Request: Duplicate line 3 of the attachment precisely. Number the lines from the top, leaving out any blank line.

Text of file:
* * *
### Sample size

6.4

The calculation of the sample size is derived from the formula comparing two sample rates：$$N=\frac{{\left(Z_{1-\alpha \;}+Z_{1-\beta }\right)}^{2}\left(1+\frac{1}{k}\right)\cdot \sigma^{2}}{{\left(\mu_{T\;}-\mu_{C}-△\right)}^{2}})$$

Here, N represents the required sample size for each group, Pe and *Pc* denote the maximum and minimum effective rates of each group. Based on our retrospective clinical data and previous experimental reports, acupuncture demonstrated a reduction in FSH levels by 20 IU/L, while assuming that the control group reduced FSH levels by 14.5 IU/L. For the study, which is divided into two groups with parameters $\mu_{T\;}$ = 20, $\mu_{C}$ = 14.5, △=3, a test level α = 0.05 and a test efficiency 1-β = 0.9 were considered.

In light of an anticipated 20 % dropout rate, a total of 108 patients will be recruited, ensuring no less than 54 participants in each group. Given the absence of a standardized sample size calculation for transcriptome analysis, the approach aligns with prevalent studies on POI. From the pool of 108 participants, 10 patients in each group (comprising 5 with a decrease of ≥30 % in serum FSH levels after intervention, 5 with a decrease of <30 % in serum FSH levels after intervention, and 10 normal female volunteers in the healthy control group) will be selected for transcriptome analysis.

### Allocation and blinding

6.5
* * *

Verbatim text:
The calculation of the sample size is derived from the formula comparing two sample rates：$$N=\frac{{\left(Z_{1-\alpha \;}+Z_{1-\beta }\right)}^{2}\left(1+\frac{1}{k}\right)\cdot \sigma^{2}}{{\left(\mu_{T\;}-\mu_{C}-△\right)}^{2}})$$